The same holds true for pies. The only pie my mom made, as far as I can remember, was pecan pie for me for my birthday – that was my birthday “cake.” I don’t remember a single apple or berry pie from my childhood at all. No pumpkin or sweet potato either. Therefore the only pie I make on a regular basis is a pecan pie. I do make an occasional lemon curd tart thanks to an excellent recipe from the original (1992) Martha Stewart’s Pies and Tarts cookbook.* But I think it is past time to remedy this situation.

But then the question arises – how to do this when there are only three of us? And of those three, one who does not care for sweets, no less. Whole pies don’t make sense for just three people – at least not in my head they don’t. Is there a way of making smaller – individual pies?

Well, I did a little research and there is – I just purchased a 6″ glass pie dish from Williams-Sonoma. While I wait on the delivery, I will have time to decide how to down size recipes for pies that I want to try. Math is not my strong suit. Sigh.

What better time to start a round of individual pies than summer – and my first project will be a blueberry cream cheese pie. Blueberries are super inexpensive right now and I can get locally grown ones too — all the better.

* Amazingly good lemon curd recipe! There are many excellent recipes in this book and I will be getting more than just the lemon curd and green tomato pie sections messy in the near future.  The pictures are amazing – esp. the one of curds made from store bought eggs vs. fresh farm eggs. Need to find an egg source here that isn’t too far away.

French Silk Pie

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French Silk Pie

I was young-ish in one of my first jobs. This real proper job, because I was not going to go to college (how things change), was at a regional office of a fast food restaurant. One of our things was birthday celebrations for those of us in the office. And celebrations equalled pies from Village Inn. While I’m not a huge chocolate fan, and it was not my pie to order (read: lemon), French Silk was a favorite of just about everyone. My friend Marie gave me her recipe at the time and I made and enjoyed it, and while I cannot find it now, this one is not to far off the mark, and also better than I remember. It’s not too sweet, light, but slightly rich too. Small pieces are in order.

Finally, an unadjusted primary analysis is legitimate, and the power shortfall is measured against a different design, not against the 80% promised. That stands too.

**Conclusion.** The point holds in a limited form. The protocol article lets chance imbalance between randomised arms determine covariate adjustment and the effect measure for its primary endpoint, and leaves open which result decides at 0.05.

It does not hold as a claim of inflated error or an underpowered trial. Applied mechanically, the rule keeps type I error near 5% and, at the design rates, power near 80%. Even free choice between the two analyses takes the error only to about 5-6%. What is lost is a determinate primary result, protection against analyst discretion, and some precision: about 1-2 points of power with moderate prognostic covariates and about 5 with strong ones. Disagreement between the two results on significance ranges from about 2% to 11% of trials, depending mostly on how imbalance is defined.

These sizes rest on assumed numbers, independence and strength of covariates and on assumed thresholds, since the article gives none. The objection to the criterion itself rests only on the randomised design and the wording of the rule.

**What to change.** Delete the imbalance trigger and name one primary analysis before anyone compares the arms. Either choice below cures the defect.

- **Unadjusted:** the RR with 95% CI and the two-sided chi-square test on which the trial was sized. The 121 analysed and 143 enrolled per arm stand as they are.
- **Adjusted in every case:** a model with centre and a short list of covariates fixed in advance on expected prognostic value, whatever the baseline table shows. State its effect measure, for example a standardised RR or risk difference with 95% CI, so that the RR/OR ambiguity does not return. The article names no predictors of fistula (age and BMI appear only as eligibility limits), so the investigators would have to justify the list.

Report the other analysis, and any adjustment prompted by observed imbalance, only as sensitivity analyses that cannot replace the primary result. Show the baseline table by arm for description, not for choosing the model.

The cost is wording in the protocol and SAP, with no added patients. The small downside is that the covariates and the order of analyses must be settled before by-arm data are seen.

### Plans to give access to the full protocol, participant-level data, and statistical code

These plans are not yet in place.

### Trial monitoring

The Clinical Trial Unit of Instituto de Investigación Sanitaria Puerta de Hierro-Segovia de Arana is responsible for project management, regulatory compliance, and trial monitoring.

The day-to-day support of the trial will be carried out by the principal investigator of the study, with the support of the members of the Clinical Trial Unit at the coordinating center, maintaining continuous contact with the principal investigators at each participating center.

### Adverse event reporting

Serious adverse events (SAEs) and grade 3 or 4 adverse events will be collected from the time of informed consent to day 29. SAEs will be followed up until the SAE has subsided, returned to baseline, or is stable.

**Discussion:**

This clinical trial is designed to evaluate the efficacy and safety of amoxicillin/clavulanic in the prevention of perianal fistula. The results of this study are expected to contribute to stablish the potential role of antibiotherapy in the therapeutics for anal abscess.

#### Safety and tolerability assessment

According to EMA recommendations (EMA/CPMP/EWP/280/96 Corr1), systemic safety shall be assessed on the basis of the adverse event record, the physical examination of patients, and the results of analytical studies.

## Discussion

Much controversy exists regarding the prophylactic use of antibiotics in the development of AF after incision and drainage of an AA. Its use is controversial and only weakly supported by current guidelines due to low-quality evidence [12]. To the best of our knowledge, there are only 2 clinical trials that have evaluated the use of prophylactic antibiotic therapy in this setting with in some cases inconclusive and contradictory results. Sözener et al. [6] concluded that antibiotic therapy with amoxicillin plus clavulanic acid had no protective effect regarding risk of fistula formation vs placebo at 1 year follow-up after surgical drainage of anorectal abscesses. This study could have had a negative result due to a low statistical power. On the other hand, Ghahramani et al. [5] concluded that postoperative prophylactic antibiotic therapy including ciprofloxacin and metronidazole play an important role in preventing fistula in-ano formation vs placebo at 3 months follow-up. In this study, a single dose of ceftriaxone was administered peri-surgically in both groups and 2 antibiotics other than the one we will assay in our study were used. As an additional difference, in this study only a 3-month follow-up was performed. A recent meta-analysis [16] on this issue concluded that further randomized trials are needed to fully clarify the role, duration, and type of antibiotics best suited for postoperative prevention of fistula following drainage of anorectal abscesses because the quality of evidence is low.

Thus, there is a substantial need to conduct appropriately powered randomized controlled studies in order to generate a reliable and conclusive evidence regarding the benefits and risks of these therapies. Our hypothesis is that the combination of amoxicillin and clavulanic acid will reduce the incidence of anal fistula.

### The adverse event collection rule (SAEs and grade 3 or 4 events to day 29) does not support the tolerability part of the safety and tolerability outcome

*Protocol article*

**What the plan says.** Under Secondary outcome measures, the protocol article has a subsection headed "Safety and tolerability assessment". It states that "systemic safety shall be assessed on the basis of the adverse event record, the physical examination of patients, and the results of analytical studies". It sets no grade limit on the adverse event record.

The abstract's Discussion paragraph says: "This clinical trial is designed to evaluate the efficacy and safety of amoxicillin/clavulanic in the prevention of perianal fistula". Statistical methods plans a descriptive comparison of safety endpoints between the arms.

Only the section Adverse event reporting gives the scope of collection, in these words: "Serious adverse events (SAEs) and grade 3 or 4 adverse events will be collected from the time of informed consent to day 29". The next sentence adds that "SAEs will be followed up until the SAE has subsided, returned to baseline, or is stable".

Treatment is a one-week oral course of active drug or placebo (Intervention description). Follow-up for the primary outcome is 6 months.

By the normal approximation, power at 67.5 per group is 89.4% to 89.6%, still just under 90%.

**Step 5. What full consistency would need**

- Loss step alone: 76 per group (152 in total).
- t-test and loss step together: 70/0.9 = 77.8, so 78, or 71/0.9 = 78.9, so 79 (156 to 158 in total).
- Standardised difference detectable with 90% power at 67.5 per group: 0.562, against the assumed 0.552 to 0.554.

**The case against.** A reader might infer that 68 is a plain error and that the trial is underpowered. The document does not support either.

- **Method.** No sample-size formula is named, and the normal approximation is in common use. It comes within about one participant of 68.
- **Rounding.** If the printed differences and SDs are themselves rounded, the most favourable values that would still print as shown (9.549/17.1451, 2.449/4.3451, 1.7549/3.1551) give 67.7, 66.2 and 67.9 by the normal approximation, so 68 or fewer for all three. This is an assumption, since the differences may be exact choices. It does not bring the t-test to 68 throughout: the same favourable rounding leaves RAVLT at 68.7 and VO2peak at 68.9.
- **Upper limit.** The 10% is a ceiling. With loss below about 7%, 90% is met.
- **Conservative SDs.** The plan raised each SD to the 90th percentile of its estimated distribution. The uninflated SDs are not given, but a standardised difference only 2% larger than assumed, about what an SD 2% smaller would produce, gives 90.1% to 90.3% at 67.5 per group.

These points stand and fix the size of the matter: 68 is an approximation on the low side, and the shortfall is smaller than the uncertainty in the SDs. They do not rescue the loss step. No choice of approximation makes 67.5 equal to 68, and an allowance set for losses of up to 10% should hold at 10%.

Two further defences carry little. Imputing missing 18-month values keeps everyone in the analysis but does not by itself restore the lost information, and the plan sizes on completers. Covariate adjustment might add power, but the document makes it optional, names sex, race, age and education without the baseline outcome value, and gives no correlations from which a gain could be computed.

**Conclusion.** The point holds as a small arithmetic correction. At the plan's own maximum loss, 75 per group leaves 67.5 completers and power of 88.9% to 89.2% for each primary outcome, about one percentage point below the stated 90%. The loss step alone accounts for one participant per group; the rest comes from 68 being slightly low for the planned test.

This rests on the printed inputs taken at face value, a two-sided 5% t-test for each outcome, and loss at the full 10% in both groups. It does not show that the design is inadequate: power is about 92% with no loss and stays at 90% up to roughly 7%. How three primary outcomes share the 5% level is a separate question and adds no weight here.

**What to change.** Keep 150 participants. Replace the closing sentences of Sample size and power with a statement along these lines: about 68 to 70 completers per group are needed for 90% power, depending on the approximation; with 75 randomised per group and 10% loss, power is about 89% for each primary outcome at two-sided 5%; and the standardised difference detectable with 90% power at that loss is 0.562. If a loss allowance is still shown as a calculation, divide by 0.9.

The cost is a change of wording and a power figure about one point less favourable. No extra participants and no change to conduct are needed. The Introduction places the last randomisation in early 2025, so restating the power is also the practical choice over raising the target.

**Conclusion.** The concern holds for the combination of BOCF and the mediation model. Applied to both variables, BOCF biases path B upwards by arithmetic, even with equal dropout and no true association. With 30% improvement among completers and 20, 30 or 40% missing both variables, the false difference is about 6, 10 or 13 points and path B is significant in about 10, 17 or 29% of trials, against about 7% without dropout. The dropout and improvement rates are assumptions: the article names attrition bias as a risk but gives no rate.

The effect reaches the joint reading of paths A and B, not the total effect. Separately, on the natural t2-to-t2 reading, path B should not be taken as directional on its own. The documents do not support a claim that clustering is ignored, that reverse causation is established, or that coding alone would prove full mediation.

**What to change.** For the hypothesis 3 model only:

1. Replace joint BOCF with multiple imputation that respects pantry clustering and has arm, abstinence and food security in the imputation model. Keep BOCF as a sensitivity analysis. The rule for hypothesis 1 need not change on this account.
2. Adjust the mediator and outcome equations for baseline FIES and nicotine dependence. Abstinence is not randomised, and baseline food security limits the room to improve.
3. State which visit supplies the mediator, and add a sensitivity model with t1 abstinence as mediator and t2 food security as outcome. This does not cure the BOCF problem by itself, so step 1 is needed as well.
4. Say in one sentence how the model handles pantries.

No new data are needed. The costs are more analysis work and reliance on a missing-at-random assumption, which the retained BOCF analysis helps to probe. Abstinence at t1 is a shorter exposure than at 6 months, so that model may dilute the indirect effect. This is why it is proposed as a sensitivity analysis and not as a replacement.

I was surprised to find that the name French Silk Pie didn’t translate to everyone. By definition, French Silk is a mousse-like chocolate pie. Am I being, as I’m often accused, a food snob again? Probably. And yes, raw eggs are used – get over it.

French Silk Pie
1 9″ pie crust, baked and cooled *
4 ozs bittersweet chocolate
1 tsp vanilla
1/4 tsp espresso powder (optional)
1 cup cold heavy cream
1 1/2 sticks, unsalted butter, room temperature
1 cup sugar
3 large eggs
Additional whipping cream, for topping

Heat the chocolate in a microwave on medium power until melted. Whisk in vanilla and espresso powder, if using, and set aside to cool.

In a medium bowl, beat the heavy cream on high until stiff peaks form, 2-3 minutes. Cover and refrigerate until needed.

In the bowl of a stand mixer fitted with paddle attachment, beat the butter on medium speed for one minute. Add the sugar and continue beating until light and fluffy, about 3-5 minutes. Add the melted chocolate and beat until incorporated. Add 2 eggs and beat on medium speed for 3 minutes. Add the remaining egg and beat for another 3 minutes until the mixture is silly and smooth.

Fold the chilled whipped cream into chocolate filling until no visible white streaks remain. Pour filling into prepared pie crust and smooth with an offset spatula. Refrigerate for a minimum of 2 hours, but preferably overnight. Decorate with freshly whipped cream.

Source: The Kitchn

Notes: I used my graham cracker crust* from the Three Cities of Spain Cheesecake, my go to cheesecake recipe that never fails to impress. Here are the details:

5 ozs graham crackers (1 sleeve)
5 Tbs unsalted butter, melted and cooled
1/3 cup sugar
1/8 tsp salt

In the bowl of a food processor, pulse crackers, sugar, and salt to mix together. Add melted butter, and pulse to incorporate. Press into pie plate and refrigerate until needed.